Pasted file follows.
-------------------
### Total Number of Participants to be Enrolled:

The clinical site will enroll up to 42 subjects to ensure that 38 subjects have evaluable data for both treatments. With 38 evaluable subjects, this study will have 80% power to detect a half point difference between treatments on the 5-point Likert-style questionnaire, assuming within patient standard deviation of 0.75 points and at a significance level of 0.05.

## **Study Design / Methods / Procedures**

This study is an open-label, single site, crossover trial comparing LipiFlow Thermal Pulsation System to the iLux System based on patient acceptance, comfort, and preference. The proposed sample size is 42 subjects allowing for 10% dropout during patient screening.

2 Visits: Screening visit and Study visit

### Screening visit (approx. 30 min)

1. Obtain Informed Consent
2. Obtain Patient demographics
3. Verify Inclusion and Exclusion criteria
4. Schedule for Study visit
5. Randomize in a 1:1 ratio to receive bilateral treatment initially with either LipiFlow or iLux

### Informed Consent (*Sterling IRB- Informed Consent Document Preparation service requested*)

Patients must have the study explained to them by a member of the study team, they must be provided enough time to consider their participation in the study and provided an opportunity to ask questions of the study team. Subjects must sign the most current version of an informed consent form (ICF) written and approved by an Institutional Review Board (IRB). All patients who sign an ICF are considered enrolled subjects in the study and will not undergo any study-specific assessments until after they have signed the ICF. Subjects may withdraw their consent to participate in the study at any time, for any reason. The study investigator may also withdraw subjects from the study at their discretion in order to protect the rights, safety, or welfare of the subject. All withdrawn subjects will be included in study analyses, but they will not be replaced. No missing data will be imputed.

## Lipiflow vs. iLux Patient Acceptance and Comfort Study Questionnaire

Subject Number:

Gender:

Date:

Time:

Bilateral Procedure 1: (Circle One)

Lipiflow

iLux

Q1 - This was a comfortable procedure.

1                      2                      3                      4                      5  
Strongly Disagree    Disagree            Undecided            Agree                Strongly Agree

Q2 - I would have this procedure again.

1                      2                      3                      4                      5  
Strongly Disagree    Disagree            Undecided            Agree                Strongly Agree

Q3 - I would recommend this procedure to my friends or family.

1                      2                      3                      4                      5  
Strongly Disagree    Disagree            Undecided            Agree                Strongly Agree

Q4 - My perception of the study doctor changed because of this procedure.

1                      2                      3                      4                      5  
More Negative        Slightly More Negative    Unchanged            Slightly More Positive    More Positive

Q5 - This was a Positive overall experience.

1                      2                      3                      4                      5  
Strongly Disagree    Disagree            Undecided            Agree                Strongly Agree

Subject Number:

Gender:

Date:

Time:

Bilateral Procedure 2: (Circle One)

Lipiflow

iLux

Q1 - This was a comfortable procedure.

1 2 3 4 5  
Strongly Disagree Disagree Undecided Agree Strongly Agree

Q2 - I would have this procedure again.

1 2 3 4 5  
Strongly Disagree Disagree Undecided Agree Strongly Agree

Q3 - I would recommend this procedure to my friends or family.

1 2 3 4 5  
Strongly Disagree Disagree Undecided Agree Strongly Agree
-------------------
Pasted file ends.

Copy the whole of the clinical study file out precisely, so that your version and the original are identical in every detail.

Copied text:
### Total Number of Participants to be Enrolled:

The clinical site will enroll up to 42 subjects to ensure that 38 subjects have evaluable data for both treatments. With 38 evaluable subjects, this study will have 80% power to detect a half point difference between treatments on the 5-point Likert-style questionnaire, assuming within patient standard deviation of 0.75 points and at a significance level of 0.05.

## **Study Design / Methods / Procedures**

This study is an open-label, single site, crossover trial comparing LipiFlow Thermal Pulsation System to the iLux System based on patient acceptance, comfort, and preference. The proposed sample size is 42 subjects allowing for 10% dropout during patient screening.

2 Visits: Screening visit and Study visit

### Screening visit (approx. 30 min)

1. Obtain Informed Consent
2. Obtain Patient demographics
3. Verify Inclusion and Exclusion criteria
4. Schedule for Study visit
5. Randomize in a 1:1 ratio to receive bilateral treatment initially with either LipiFlow or iLux

### Informed Consent (*Sterling IRB- Informed Consent Document Preparation service requested*)

Patients must have the study explained to them by a member of the study team, they must be provided enough time to consider their participation in the study and provided an opportunity to ask questions of the study team. Subjects must sign the most current version of an informed consent form (ICF) written and approved by an Institutional Review Board (IRB). All patients who sign an ICF are considered enrolled subjects in the study and will not undergo any study-specific assessments until after they have signed the ICF. Subjects may withdraw their consent to participate in the study at any time, for any reason. The study investigator may also withdraw subjects from the study at their discretion in order to protect the rights, safety, or welfare of the subject. All withdrawn subjects will be included in study analyses, but they will not be replaced. No missing data will be imputed.

## Lipiflow vs. iLux Patient Acceptance and Comfort Study Questionnaire

Subject Number:

Gender:

Date:

Time:

Bilateral Procedure 1: (Circle One)

Lipiflow

iLux

Q1 - This was a comfortable procedure.

1                      2                      3                      4                      5  
Strongly Disagree    Disagree            Undecided            Agree                Strongly Agree

Q2 - I would have this procedure again.

1                      2                      3                      4                      5  
Strongly Disagree    Disagree            Undecided            Agree                Strongly Agree

Q3 - I would recommend this procedure to my friends or family.

1                      2                      3                      4                      5  
Strongly Disagree    Disagree            Undecided            Agree                Strongly Agree

Q4 - My perception of the study doctor changed because of this procedure.

1                      2                      3                      4                      5  
More Negative        Slightly More Negative    Unchanged            Slightly More Positive    More Positive

Q5 - This was a Positive overall experience.

1                      2                      3                      4                      5  
Strongly Disagree    Disagree            Undecided            Agree                Strongly Agree

Subject Number:

Gender:

Date:

Time:

Bilateral Procedure 2: (Circle One)

Lipiflow

iLux

Q1 - This was a comfortable procedure.

1 2 3 4 5  
Strongly Disagree Disagree Undecided Agree Strongly Agree

Q2 - I would have this procedure again.

1 2 3 4 5  
Strongly Disagree Disagree Undecided Agree Strongly Agree

Q3 - I would recommend this procedure to my friends or family.

1 2 3 4 5  
Strongly Disagree Disagree Undecided Agree Strongly Agree